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DIRECTED BY: Ansel Faraj
FEATURING: Ethan Walker, Kelly Erin Decker, Nathan Wilson, David Selby
PLOT: Todd Tarantula’s prized motorcycle is stolen; more disconcertingly, he keeps slipping through time.
WHY IT MIGHT MAKE THE APOCRYPHA: Todd Tarantula renders L.A. in neon-sparked hues, a surreal effect heightened by the underlying grit of the smog-soaked city. The slippery narrative coursing beneath the death-candy visuals touches on ancient Pueblo lore, modern ennui, technological immortality, and a pleasing finish that is fairly rare in our corner of cinema. Also, there’s a skull-headlight time-travel motorbike.
I can’t tell if this is blood or snot! Can somebody help?
The scene is set with efficiency, because for Ansel Faraj, time is of the essence. This pressing speed is somewhat ironic when one considers that the protagonist, ne’er-do-well business scion Todd Tarantula, has time on his side. Well, more accurately, he has time at his disposal. This stubbled James Dean stand-in has his share of troubles—deceased mother, estranged father, dead-end life—but at least hehas a bitchin’ bike: his treasured means of escape from the demons that pursue him. But over the course of an evening, he loses that, and considerably more.
Tell me one—just one dream—that’s all I ask.
Rotoscoping is a wondrous technique, creating what is possibly the uncanniest of valleys. Grafting animation on to filmed reality anchors us in form and flow, while allowing unfettered tinkering. Faraj’s peripheral tinkering is limited, for the most part, to a glorious color skew. Murky nights shift from green to black. Dazzling sun-lit cityscapes become a Technicolor kaleidoscope. Negative space morphs into clingy radiance. When Todd finally encounters his father, the wire-and-bandage-wrapped patriarch appears as a tethered angel amidst his array of hospital machines and plastic draping. During a car ride with Lucifer (a business rival of his father), the power of animation emphasizes Todd’s claustrophobia and draws the eye to the old gentleman’s skull-topped cane, hinting at the unspoken cost of the business deal playing at the tip of Lucifer’s tongue.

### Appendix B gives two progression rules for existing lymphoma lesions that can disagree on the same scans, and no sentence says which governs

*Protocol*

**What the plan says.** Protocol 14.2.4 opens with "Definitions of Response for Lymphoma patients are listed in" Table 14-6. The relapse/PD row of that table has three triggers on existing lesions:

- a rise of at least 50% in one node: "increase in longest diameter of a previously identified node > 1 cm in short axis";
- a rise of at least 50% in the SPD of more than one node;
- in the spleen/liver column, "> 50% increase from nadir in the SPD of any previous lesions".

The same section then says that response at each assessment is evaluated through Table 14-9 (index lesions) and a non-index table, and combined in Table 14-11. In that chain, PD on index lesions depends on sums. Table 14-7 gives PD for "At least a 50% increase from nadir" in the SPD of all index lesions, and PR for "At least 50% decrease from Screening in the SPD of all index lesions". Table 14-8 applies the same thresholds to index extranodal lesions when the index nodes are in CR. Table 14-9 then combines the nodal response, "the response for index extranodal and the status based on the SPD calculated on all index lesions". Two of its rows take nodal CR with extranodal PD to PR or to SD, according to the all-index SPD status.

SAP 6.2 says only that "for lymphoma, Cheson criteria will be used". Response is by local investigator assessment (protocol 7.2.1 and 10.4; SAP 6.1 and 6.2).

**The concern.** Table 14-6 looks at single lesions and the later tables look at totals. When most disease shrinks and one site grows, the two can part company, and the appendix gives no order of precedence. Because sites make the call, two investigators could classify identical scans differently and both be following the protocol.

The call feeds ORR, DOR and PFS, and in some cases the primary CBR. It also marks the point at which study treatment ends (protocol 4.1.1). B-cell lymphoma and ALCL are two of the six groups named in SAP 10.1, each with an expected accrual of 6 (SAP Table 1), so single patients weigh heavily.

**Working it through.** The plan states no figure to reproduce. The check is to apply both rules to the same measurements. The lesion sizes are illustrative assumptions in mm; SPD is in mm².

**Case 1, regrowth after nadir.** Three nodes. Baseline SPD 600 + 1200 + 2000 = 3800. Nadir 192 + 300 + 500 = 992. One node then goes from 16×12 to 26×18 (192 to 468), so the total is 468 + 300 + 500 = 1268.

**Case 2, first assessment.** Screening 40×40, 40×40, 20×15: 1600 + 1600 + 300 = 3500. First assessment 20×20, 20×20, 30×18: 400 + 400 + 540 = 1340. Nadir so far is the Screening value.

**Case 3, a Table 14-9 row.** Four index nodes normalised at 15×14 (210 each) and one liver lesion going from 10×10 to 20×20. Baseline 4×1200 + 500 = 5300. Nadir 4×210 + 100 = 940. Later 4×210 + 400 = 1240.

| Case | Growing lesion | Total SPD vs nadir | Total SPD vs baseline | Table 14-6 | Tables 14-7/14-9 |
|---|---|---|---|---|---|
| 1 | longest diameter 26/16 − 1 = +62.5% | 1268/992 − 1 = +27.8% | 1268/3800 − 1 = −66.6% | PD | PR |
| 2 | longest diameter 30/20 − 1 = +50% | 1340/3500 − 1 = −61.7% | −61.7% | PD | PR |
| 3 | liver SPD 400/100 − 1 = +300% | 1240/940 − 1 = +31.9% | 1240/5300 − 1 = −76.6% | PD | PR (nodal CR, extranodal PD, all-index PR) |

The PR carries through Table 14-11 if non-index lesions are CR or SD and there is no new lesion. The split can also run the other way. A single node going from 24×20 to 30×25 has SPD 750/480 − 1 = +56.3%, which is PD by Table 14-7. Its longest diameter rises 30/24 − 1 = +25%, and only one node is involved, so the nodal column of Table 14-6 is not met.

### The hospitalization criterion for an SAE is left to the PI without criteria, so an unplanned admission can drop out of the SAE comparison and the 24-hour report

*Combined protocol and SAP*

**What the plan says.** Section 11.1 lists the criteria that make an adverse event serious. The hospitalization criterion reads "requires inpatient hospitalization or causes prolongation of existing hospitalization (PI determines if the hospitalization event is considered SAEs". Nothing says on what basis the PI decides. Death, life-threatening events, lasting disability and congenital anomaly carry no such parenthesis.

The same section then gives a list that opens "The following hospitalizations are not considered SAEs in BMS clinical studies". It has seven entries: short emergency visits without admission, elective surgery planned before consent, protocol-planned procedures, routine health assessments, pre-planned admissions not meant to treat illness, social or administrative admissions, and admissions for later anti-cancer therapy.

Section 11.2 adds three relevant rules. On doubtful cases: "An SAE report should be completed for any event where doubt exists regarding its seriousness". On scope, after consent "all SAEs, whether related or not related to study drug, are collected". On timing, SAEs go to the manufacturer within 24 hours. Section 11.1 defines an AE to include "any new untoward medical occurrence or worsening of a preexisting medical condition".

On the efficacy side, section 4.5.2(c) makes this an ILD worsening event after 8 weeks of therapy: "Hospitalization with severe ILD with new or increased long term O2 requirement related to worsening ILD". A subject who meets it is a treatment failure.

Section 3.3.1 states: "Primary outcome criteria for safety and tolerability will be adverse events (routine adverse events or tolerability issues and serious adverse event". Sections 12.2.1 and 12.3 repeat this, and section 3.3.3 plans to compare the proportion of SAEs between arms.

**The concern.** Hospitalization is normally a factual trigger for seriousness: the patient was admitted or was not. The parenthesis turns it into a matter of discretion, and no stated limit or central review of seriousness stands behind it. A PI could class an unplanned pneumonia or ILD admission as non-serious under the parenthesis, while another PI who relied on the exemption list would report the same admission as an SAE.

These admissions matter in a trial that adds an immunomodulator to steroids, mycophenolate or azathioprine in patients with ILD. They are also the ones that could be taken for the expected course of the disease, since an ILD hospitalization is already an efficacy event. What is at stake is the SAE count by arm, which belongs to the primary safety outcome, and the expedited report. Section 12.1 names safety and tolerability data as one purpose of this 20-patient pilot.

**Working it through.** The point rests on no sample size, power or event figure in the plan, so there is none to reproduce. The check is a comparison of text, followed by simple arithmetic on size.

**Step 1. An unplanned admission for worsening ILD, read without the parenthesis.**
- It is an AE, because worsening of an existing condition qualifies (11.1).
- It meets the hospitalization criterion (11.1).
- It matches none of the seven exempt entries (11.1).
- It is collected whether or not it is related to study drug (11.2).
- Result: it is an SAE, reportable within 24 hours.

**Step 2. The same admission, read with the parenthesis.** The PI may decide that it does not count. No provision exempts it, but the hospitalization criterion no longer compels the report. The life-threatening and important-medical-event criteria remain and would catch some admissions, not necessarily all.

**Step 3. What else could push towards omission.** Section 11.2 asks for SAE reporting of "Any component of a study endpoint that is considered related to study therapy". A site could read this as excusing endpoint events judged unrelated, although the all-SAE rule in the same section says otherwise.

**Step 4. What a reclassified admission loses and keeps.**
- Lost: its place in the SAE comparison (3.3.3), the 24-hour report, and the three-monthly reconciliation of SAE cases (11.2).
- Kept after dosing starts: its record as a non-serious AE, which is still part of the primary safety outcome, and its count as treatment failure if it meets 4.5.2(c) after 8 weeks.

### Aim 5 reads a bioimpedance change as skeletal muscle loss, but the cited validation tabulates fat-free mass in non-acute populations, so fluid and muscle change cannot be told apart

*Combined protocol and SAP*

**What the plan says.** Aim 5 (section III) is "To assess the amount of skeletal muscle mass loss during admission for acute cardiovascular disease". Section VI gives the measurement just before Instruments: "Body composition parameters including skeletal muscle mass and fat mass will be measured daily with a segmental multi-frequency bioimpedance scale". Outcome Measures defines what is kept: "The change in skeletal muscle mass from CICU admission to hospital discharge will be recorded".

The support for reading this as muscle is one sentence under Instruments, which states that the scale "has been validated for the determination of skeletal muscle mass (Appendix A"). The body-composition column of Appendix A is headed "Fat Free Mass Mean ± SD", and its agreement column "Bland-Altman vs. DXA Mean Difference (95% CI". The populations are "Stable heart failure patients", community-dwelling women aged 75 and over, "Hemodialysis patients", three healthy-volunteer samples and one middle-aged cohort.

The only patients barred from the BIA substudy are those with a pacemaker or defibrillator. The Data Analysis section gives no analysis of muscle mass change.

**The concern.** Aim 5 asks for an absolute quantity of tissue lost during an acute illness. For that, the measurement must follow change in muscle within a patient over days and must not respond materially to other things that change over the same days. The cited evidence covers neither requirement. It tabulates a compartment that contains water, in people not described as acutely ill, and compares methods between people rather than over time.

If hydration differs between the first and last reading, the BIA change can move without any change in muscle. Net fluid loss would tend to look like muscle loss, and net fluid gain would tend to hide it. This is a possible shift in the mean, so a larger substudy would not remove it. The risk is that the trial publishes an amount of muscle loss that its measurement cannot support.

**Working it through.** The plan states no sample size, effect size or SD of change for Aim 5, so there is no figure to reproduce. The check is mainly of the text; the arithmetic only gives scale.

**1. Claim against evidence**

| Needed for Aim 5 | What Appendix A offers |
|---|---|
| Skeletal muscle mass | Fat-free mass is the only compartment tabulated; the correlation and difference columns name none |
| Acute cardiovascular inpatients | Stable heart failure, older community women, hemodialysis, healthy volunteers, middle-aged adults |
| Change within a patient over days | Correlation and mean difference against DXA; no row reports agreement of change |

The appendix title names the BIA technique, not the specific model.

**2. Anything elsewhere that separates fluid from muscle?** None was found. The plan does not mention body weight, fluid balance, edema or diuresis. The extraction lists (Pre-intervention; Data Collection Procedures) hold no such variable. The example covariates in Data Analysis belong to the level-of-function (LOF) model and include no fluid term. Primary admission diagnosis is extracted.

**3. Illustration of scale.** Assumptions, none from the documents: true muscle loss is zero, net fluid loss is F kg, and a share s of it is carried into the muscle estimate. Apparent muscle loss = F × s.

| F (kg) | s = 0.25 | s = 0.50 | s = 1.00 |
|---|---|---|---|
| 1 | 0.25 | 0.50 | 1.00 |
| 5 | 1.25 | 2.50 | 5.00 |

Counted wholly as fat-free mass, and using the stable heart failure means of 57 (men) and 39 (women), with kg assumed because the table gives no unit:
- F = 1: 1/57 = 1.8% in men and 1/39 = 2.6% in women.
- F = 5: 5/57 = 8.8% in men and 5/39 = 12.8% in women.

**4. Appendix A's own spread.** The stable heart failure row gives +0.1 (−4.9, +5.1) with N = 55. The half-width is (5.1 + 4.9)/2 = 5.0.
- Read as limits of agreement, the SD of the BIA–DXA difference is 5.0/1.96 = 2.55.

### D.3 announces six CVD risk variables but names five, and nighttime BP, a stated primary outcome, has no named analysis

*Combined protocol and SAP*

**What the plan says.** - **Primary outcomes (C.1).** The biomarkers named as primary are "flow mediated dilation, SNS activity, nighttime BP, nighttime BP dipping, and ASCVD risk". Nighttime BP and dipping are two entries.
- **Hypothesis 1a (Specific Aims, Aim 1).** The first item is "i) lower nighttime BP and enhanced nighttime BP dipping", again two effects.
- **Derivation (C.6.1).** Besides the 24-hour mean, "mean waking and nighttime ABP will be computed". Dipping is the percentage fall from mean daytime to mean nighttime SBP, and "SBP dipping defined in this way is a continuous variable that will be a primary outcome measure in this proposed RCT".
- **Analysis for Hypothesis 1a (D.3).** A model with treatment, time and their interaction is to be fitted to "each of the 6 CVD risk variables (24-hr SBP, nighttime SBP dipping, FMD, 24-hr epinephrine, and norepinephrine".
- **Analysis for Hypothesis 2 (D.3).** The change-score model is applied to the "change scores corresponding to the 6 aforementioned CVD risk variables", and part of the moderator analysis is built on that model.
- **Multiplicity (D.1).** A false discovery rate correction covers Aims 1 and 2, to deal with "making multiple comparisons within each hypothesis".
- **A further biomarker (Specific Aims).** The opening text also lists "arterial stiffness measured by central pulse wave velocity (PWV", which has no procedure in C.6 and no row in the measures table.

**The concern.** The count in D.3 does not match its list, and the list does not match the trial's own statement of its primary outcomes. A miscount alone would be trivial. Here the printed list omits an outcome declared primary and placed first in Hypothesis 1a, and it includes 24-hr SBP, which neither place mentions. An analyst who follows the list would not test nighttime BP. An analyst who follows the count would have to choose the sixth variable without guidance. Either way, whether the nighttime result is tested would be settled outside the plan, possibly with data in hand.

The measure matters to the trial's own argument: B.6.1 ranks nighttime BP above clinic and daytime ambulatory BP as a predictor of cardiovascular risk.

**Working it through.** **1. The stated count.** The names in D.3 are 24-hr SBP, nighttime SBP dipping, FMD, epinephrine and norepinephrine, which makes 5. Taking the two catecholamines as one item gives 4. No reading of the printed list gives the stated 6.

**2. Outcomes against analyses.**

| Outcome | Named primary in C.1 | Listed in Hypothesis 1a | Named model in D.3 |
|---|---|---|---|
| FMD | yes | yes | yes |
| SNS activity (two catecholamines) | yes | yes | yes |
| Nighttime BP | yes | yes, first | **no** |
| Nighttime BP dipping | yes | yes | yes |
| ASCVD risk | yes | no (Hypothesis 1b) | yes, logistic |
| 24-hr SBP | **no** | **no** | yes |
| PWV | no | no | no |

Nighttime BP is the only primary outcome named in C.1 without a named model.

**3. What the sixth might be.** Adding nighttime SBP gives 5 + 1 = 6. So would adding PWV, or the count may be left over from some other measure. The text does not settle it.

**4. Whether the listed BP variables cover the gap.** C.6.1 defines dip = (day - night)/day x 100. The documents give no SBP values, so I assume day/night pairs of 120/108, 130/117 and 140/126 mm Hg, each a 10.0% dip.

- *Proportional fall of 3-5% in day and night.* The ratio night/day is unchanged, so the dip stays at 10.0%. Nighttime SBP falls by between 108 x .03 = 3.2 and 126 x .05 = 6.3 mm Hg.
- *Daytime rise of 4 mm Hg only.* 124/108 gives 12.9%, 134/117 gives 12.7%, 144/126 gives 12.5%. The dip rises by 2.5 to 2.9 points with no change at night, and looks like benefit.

News of death travels fast; dare I say, ‘I’m sorry’?
Ansel Faraj’s film is not perfect. The performances are inconsistent, and the narrative thread sometimes veers too far from the main stitching. However, he has an interesting story to tell here, and it is told entertainingly, with many clever bursts. When he learns of his father’s demise, and the deceased’s disrupted attempt to achieve digital immortality, Todd is idling at the La Brea Tarpits—site of others who have failed to achieve a favorable form of perpetuity.
I don’t know what’s real any more, and I’m really fucking tired of it.
As events unfold (and, in some cases, re-fold), Todd Tarantula slows its pace, drawing everything together at the end for a finish that some will consider a touch too trite. I, on the other hand, was pleased, and relieved to see something pleasant and astounding befall this troubled bohemian nomad. Todd Tarantula sears the eyes, bends the mind, and has the good manners to elicit a satisfied grin.
WHAT THE CRITICS SAY:
“The search for his missing motorcycle takes Todd on a journey into the darkest and weirdest byways of Los Angeles… Todd Tarantula is like the lovechild of an unholy union between an urban dungeons and dragons quest and a ‘50s teen angst movie. To bless the union, Faraj and company digitally rotoscoped the footage in post production to make the colors, characters and scenery pop like a cross between a live-action graphic novel and an acid trip.”—Brian Schuck, Films From Beyond (contemporaneous)